Most Reasonable Compromise: 2013 | Noise Ordinance | Arts & Culture | Bend
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Most Reasonable Compromise: 

Noise Ordinance

Staff Pick

With so many examples of how politics can be a divisive sport, where there is inevitably a winner and a loser, the resolution concerning the city's noise ordinance is prime win-win example. Well played, city council, well played!

Over the past year, the question of when venues can host live music and how loud the music can be have threatened to heat up; as proof positive of how strongly some people felt, bumper stickers popped up on cars around town and various neighborhood groups started organizing coalitions.

But, ultimately, last May city council adopted a set of reasonable rules to govern noise levels—and, so far, everyone seems happy as clams.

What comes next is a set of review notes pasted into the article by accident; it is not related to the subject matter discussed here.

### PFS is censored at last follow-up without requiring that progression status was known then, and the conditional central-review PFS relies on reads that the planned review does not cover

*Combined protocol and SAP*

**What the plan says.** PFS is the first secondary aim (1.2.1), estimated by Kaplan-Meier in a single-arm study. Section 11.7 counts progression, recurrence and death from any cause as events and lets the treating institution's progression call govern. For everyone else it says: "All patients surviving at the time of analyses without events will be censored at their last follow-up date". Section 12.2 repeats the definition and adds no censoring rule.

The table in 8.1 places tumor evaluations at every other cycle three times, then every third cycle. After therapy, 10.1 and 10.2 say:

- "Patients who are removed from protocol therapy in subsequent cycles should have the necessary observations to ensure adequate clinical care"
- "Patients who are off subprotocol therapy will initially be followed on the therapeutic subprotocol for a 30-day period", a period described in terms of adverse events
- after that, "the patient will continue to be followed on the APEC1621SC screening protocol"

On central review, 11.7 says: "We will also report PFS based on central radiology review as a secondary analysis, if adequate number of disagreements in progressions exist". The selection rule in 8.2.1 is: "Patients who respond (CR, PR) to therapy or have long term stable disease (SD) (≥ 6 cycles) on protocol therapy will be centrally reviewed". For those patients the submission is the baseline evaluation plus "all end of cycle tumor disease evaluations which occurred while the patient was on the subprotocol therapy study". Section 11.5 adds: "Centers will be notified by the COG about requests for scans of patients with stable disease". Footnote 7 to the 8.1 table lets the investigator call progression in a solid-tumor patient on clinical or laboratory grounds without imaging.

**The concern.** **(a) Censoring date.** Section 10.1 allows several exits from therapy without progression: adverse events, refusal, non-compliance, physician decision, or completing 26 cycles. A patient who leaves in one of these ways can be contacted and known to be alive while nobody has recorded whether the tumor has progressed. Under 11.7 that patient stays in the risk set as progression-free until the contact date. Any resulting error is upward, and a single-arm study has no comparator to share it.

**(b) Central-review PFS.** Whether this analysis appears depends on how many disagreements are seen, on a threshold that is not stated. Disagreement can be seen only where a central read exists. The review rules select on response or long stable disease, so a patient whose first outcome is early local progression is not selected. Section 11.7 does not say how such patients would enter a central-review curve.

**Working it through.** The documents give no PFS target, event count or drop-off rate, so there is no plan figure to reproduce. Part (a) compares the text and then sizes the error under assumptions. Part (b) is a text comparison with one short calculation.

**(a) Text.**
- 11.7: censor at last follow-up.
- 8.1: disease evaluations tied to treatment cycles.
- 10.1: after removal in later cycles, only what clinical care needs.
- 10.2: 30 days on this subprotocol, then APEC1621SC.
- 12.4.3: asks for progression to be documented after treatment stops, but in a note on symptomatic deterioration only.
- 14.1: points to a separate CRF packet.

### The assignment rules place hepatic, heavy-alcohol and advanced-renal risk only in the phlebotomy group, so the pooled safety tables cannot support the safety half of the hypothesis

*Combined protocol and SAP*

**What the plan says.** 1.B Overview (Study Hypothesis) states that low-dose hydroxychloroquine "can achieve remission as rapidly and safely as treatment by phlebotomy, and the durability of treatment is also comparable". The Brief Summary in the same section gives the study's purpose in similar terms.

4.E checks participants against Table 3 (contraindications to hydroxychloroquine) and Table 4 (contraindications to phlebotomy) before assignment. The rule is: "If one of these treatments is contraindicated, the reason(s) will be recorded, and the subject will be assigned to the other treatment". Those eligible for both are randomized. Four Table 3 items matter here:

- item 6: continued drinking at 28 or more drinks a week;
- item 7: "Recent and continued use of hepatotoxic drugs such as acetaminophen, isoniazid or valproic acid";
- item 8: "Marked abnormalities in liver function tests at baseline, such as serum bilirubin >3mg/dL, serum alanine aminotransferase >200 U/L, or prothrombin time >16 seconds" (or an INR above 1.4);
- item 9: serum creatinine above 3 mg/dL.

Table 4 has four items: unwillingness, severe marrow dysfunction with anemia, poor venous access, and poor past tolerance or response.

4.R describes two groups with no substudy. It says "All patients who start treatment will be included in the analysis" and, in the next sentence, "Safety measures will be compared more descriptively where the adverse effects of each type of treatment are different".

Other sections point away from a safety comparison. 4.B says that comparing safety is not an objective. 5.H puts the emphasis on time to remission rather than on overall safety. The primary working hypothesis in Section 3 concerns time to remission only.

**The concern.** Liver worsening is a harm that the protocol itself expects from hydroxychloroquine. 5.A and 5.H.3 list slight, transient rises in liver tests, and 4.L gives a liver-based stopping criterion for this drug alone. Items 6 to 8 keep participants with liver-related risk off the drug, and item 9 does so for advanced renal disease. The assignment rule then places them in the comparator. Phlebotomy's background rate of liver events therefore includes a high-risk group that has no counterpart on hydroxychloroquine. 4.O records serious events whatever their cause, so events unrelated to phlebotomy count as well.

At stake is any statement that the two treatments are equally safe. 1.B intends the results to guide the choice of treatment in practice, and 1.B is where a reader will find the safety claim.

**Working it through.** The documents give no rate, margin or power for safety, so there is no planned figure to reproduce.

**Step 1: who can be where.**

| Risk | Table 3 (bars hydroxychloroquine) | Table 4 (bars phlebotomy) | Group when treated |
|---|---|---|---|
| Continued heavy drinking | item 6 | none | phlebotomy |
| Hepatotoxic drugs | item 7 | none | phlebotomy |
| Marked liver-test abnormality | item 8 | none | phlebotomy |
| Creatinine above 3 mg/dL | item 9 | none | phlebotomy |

For clubs, the rules give precise expectations—to shut down at 10 pm, and police will use decibel meters to measure whether that infernal rock-n-roll is playing too loud. Reasonable delays—like weather—create exceptions for outdoor venues hosting athletic events (like Elks games), and the fine for a first offense was ratcheted back from $750 to $250. The compromises let summer concerts continue with certainties and permit neighbors to have reasonable expectations that they can sleep listening to just the crickets and frogs.

Well played, city council! (PB)



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